Voters With Facts v. Eau Claire
Eau Claire is using TIF districts to hand millions of dollars to a private developer in order to build a new performing arts center and other buildings in its historic downtown district. TIF districts have become the favorite tool of crony capitalists to pay off well-connected business owners while making it “look” like taxes aren’t being spent. TIF districts were created by the legislature to permit cities to deal with truly run-down dumps by permitting those cities to borrow against the growth in tax revenue that development of such blighted areas would bring. But cities are first supposed to make sure that (1) the area is truly blighted, and (2) development wouldn’t happen in the area without the TIF district.
In Eau Claire, neither of those two things happened – the government officials merely reached those conclusions without actually seeing any evidence that they were true. On behalf of Voters With Facts, a group opposed to the project, and dozens of local property taxpayers, we sued to challenge two TIF districts.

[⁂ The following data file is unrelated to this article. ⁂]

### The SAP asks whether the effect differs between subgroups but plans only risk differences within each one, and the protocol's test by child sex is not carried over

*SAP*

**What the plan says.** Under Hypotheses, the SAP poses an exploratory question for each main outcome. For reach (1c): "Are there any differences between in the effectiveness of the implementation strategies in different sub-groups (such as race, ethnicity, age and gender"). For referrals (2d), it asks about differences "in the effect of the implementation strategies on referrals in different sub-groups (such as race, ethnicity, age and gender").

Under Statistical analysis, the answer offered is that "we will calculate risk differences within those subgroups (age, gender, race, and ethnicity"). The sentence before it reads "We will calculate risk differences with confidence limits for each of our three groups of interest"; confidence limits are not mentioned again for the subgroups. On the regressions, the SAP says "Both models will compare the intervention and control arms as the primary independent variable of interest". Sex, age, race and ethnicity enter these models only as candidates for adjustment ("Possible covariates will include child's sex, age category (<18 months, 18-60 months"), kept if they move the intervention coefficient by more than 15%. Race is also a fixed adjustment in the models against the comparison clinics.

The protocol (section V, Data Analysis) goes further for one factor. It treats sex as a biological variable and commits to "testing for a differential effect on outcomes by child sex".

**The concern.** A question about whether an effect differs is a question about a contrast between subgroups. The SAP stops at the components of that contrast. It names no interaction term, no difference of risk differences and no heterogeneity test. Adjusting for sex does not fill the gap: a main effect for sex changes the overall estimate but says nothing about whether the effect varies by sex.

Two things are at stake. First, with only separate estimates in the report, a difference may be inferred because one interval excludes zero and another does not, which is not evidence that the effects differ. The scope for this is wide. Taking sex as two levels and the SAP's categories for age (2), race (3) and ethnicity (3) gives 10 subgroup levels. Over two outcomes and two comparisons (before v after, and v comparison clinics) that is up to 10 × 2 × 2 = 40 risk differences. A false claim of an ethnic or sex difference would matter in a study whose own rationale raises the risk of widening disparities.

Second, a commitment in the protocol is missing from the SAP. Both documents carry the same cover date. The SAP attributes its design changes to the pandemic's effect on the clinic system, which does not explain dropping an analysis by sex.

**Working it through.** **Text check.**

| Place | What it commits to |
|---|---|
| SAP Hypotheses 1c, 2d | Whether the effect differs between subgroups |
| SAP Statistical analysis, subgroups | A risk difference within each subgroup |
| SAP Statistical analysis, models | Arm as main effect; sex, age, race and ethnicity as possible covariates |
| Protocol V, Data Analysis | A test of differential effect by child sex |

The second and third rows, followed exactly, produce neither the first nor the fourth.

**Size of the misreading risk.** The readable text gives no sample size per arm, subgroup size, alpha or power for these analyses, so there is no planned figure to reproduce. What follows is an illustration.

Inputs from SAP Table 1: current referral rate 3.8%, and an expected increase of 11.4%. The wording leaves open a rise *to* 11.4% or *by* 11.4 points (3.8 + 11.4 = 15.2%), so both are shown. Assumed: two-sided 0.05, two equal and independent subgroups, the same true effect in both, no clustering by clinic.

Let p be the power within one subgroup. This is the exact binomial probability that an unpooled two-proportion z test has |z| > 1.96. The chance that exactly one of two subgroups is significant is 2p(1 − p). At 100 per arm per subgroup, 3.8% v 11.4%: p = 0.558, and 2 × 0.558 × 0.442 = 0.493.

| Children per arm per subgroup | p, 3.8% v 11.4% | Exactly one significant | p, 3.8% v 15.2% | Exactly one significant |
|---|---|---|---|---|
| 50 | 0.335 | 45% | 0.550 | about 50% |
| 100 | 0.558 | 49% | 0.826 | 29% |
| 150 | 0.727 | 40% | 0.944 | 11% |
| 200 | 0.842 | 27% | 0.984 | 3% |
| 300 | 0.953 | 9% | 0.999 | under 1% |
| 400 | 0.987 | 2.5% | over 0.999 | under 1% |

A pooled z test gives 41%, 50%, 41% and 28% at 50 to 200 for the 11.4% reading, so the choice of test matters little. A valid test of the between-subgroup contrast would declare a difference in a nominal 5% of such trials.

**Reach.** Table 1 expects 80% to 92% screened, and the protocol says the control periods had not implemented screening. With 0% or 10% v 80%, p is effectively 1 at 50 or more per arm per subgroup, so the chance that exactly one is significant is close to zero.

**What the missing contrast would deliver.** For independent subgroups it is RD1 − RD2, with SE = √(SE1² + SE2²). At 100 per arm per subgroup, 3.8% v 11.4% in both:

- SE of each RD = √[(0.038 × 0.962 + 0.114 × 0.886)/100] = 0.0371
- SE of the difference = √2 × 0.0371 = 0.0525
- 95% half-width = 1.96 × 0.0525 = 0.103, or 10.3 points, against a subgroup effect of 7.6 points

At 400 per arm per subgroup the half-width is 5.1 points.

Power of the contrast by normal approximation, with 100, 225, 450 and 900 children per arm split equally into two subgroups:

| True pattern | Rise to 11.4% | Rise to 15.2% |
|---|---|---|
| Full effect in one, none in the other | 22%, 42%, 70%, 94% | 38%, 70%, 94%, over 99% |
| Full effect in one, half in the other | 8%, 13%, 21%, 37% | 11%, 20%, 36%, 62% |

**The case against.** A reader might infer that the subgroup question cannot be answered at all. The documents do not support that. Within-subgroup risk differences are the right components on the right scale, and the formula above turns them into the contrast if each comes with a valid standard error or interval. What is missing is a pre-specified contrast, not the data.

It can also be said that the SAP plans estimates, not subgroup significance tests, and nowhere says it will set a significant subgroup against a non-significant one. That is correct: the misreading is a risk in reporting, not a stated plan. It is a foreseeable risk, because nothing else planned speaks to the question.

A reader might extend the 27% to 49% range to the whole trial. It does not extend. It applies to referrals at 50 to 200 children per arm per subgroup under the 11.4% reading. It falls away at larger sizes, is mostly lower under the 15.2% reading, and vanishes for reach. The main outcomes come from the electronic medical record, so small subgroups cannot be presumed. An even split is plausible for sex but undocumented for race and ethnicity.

The circuit court dismissed our case, concluding that the plaintiffs lacked standing (despite case law stretching back a hundred years permitting taxpayers to challenge the unlawful expenditure of tax dollars) and that it would be improper for a court to “second guess” a city’s decision to create a TIF district.
We appealed, and the appellate court partially reversed. The court agreed that the plaintiffs lacked standing, under a different theory than that used by the circuit court – that the plaintiffs were wrong on the merits and therefore lacked standing. However, the court also concluded that our alternative claim for certiorari review could survive.
The Wisconsin Supreme Court affirmed on different grounds, assuming that the plaintiffs had standing and concluding that nevertheless, taxpayers could only challenge TIF districts using the deferential certiorari review standard instead of via a declaratory judgment action. The court also upheld the city’s cash grant to the developer.
The case was remanded back to the trial court to resolve the certiorari challenge to the city’s blight and “but-for” findings.